I'm positive this movie is still talked about for only two reasons: the zombie/shark scene and the eyeball scene. You know -- the only two scenes anyone mentions when bringing up Zombie.
So let's start with the shark thing. It is a stupid scene, and 15 or 20 years ago would have rightly been seen as ridiculous. It does nothing to advance the plot, it tells us nothing of any character. It is a self-contained tangent that exists only because it can. But we live in the age of the Ironic Hipster, so now zombie versus shark is called "amazing" just because it includes a) a zombie and b) a shark. I can say two positive things about the scene. First, I have never seen that in a movie before. Doesn't make it good, just makes it original. Second, it's an impressive stunt. That's a real guy in zombie makeup wrestling a real shark. Neat, if only if it were in the service of a better scene in a better movie. But ok. I will promise to give the scene a pass if hipsters promise to shut the fuck up about it from now on.

Then there is the now famous eyeball scene, arguably one of the most famous and graphic kills in horror movie history, in which a woman is dragged VERY SLOWLY towards an enormous wooden splinter that threatens to drive straight into her cornea. I'll give Fulci this: the eye gag is incredibly well done, holding on the suspense just long enough that we're tortured wondering whether or not he's going to go through with it. Being Fucli, OF COURSE HE DOES -- and in graphic, squishy detail, no less. It's rough. A movie gaining 30+ years of cult status on the basis of one gross kill seems a little silly, but I suppose horror movies have coasted on lesser reputations.
From a gore standpoint, I get why horror fans enjoy Zombie. Fulci loves to show graphic death in full, bloody detail, often zooming in on gushing wounds just to give us a better look. It's really why he has such a following in the first place. As someone who doesn't mind gore but who would never seek out a movie specifically because of it, that's just one more thing that leaves me cold in Fulci's movies. It's gore without any context or intent -- gore for gore's sake. This isn't even one of his most graphic movies; except for the aforementioned eyeball sequence, it's practically restrained by Fulci standards.

I still don't get the appeal of Zombie (or Zombi 2, or Zombie Flesh Eaters, or Woodoo or any of the titles under which the movie was released). I liked more things about it than I can remember from my first viewing (mostly the score and the last shot, badly staged as it may be), but not enough to get me going back again and again. Take away the shark and some splintered wood and you have just another inferior zombie movie. There are too many other good ones for me to spend time with this.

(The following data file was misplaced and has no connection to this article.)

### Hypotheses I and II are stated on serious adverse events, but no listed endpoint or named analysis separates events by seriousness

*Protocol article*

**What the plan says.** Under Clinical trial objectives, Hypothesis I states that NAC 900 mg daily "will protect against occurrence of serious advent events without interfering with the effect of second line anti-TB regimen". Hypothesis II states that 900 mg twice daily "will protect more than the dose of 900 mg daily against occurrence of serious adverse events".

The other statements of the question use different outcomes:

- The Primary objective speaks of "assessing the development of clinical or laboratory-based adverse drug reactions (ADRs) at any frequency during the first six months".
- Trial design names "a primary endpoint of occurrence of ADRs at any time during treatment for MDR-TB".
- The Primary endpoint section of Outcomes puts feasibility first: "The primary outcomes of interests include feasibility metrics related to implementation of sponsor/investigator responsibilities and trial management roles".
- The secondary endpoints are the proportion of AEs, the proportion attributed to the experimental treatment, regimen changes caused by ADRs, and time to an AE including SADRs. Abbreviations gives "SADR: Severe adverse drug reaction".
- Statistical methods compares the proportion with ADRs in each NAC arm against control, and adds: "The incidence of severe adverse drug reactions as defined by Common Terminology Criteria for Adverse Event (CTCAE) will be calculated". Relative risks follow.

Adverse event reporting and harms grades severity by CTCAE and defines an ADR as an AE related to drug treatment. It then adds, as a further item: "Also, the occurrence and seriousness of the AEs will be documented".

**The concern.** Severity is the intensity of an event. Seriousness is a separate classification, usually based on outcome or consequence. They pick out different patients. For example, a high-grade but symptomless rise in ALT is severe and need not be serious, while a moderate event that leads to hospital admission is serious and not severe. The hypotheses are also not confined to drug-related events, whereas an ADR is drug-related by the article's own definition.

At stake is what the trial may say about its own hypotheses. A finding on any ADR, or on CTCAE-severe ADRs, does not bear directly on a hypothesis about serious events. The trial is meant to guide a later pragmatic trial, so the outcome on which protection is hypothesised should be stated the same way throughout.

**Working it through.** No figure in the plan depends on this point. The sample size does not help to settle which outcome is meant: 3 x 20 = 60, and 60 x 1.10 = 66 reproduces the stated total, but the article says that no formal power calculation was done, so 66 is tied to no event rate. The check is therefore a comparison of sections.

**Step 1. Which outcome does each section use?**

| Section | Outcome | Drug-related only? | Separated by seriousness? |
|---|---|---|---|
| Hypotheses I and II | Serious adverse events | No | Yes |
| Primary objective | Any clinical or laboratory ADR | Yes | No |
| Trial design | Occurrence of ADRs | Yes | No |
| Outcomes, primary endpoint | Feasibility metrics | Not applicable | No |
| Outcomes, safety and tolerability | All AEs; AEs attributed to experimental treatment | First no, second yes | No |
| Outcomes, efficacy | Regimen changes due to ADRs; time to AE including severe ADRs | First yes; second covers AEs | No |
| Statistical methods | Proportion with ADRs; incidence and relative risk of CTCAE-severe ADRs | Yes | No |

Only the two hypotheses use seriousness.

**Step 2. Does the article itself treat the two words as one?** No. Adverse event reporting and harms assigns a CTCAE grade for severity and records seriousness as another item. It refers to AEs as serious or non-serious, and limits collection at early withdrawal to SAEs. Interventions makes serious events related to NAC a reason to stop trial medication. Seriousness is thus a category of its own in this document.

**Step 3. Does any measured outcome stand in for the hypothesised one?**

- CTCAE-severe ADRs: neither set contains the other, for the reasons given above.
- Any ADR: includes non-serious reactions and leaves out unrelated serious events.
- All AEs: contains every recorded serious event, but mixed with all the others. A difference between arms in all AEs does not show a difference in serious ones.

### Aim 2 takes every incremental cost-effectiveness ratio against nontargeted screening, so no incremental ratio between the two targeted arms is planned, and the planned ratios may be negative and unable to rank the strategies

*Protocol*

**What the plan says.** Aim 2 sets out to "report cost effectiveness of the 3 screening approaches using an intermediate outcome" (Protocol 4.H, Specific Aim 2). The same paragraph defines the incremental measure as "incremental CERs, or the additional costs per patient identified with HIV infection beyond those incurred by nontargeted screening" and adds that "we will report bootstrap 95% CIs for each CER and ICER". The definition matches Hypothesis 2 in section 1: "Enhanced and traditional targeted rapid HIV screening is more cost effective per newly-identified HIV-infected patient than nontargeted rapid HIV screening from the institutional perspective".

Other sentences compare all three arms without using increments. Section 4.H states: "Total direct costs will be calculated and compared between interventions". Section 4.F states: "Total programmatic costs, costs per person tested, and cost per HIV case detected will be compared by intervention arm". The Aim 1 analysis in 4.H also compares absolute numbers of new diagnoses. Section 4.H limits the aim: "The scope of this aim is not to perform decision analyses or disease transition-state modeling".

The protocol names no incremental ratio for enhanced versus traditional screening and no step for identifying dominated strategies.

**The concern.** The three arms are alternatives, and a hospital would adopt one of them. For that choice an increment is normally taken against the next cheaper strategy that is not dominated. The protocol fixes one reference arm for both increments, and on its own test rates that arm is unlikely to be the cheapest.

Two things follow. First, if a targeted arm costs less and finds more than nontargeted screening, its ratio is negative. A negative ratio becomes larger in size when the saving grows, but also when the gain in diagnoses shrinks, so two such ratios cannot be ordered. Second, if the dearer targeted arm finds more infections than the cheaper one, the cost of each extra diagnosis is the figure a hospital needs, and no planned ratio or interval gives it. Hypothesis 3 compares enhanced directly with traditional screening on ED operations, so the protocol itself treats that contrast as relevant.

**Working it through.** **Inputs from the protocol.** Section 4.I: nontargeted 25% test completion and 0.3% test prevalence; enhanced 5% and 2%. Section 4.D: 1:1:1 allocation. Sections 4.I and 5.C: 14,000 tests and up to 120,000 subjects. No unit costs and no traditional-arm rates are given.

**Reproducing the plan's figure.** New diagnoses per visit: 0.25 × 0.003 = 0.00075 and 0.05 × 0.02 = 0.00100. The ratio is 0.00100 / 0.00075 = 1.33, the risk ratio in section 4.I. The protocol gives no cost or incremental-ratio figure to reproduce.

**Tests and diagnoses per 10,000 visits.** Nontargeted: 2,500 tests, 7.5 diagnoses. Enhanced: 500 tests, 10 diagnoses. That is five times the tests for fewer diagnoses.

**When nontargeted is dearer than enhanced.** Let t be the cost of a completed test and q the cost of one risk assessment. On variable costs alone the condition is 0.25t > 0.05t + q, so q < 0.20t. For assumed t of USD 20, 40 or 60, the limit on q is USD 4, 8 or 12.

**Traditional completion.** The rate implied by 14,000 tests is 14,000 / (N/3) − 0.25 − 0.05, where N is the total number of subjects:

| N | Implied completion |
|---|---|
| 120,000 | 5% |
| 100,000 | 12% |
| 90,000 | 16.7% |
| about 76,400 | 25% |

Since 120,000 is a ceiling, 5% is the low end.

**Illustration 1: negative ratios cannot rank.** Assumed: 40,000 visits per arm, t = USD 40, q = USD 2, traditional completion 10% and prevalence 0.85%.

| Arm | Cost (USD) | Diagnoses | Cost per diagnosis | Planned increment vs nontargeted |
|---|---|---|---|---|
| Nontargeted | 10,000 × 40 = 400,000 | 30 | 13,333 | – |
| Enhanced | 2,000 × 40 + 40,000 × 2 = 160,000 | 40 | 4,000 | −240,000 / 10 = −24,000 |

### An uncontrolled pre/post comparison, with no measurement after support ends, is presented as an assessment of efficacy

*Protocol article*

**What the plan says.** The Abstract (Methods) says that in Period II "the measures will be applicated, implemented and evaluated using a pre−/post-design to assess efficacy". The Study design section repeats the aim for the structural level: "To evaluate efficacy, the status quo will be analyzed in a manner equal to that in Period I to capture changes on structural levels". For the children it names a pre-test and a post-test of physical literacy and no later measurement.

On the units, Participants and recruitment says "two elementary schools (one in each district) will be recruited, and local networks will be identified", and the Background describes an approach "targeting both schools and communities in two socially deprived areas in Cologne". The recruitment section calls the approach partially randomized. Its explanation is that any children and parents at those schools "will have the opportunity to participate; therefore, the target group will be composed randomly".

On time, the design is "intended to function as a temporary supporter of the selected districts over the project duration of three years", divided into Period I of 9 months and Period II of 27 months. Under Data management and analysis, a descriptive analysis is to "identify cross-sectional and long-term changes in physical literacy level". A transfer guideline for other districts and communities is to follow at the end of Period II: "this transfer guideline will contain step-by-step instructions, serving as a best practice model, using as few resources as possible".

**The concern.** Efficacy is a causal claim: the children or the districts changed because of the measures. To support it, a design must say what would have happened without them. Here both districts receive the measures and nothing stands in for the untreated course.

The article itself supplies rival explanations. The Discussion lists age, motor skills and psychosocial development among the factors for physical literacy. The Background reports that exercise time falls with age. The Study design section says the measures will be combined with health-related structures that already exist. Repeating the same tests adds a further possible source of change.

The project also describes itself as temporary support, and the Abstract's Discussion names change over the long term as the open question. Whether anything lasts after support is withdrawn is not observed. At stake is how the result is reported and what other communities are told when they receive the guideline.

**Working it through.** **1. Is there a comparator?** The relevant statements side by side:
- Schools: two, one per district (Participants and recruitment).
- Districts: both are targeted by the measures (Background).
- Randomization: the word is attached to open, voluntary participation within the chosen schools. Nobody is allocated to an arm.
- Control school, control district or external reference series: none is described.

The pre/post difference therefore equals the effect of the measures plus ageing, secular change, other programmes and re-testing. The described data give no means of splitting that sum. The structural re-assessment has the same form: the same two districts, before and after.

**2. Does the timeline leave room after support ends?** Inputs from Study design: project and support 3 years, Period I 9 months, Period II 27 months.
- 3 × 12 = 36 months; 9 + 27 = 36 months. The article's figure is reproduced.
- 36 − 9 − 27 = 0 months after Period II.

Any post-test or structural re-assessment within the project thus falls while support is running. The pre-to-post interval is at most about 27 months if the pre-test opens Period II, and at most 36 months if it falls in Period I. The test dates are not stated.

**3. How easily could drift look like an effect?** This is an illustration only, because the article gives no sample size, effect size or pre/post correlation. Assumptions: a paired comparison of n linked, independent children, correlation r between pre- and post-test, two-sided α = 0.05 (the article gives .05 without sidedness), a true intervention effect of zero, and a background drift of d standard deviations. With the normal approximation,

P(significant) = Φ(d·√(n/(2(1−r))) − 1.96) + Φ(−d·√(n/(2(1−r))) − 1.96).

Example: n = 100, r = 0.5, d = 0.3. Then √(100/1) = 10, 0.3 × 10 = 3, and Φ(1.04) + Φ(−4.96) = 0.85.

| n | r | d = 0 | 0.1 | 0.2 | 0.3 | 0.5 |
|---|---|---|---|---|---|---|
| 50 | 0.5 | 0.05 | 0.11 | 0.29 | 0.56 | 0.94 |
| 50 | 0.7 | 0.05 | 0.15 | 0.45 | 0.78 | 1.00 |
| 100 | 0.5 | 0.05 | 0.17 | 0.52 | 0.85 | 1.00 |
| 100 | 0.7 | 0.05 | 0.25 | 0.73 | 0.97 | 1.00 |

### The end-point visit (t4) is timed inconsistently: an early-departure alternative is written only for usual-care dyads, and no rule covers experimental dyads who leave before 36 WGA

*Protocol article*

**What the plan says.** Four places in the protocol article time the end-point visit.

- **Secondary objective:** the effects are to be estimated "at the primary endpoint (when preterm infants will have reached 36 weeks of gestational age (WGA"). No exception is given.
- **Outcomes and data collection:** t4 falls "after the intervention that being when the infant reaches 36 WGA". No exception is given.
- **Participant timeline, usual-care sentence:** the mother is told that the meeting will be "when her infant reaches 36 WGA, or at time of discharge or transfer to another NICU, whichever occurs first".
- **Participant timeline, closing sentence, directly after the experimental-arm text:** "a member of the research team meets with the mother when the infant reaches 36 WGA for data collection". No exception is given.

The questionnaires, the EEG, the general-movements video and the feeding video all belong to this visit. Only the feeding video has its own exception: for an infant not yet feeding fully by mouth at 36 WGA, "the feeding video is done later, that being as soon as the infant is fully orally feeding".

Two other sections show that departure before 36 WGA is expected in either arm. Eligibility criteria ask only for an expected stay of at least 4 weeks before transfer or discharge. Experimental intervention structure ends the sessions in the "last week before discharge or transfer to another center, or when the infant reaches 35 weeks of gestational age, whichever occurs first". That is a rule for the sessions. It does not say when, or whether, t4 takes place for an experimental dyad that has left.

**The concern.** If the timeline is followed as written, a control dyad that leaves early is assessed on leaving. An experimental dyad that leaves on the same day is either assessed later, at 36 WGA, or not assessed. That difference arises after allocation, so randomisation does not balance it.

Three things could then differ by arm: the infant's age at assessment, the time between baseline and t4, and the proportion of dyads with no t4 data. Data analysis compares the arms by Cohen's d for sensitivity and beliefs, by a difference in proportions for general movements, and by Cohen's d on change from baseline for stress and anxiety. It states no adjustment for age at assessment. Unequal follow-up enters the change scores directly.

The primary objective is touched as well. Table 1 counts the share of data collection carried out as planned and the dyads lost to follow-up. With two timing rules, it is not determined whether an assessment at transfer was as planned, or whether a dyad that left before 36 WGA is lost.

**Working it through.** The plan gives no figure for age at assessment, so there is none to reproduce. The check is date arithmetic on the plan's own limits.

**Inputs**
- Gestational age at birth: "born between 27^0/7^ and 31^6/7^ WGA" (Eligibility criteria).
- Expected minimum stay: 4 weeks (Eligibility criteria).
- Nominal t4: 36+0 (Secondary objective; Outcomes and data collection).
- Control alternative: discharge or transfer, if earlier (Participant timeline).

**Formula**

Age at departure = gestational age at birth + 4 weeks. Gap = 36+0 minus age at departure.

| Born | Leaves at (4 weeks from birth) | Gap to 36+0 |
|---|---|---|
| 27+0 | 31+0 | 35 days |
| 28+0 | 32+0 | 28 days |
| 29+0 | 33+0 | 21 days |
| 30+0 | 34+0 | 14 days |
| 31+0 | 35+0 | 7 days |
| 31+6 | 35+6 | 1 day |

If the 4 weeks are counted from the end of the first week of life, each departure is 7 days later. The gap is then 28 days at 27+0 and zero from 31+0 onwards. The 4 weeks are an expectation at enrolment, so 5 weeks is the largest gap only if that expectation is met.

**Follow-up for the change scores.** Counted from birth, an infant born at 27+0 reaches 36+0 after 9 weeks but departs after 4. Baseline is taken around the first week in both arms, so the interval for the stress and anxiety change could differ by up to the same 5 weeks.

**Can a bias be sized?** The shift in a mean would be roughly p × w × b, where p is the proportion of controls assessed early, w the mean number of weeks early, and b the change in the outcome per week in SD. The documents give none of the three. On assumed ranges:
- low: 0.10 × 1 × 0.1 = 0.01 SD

Part of what I love about horror is that there's such a wide variety of styles, tones, plots and approaches within the genre that everyone can find something that speaks to him or her -- there's something there for each of us. That also means that nothing can be for ALL of us. I may have to accept that the films of Lucio Fulci, Dario Argento, Mario and Lamberto Bava, Umberto Lenzi and countless other Italian horror directors just aren't for me. I may keep trying, but now that I'm at the point where I've started circling back and giving these movies a second try -- only to find that my feelings haven't changed -- I may have to throw in the towel. I want to like Italian horror, because I see how much it means to its fans. I'm at the party, but I'm standing in the corner alone and having a lousy time while everyone else dances and gets drunk. And pukes up all of their insides, of course.


  1. I saw The Beyond at the Music Box of Horrors last year. While still not being "good", it's the best of the Fulci's that I've seen at any of the horror marathons. I thought it has more in line with something like Phantasm or Hellraiser than Fulci's other stuff.

  2. The Beyond is my favorite film by Fulci. I don't know if I'm "in" to Italian Horror, but I think you hit the nail on the head: some people are just drawn to certain subgenres more than others.

    I really don't get much enjoyment out of bad 80's slasher films, but you can throw Vincent Price into anything and I'll watch it.

  3. Has everyone grown the Zombie Plant yet? I was reading that it really plays dead when you Touch it.! Crazy but yes I got the kit to grow one!

  4. Italian horror was definitely the "odd" standout during Junesploitation...and thats saying something.
    I forget the name of the one I saw, but it ended with two kids showing up, shooting their parents (the "main" characters), laughing that their parents were good at playing dead, then skipping off and singing. roll credits. I dont recall the kids playing much of a roll in the movie up to that point.
    I wonder what the social context of these odd movies are over there? Do they make sense to Italian sensibilities, or Italian art house crowds, or Italy in that era? I dont get it.
    Its all Greek to me, and Im big in Japan.

    1. The movie with the kids you're talking about is "A Bay of Blood", and yeah, weird ending.

    2. Ah, yeah. I think thats it. I think the one I got may hands on may have had a different title though, but Im pretty sure it goes by that name too. Maybe "Death Rattle" or something?

    3. Was it Twitch of the Death Nerve? It's often known as that title. I just watched that movie less than a month ago and I already forgot that ending.

    4. Leave it to 'ole "Memories McGee" to get it.
      Yeah thats it. Forgettable pretty much sums it up the whole thing.

  5. Ah yes, Twitch of the Death Nerve, the film whose claim to fame is for being where the spear death in Friday the 13th was stolen from.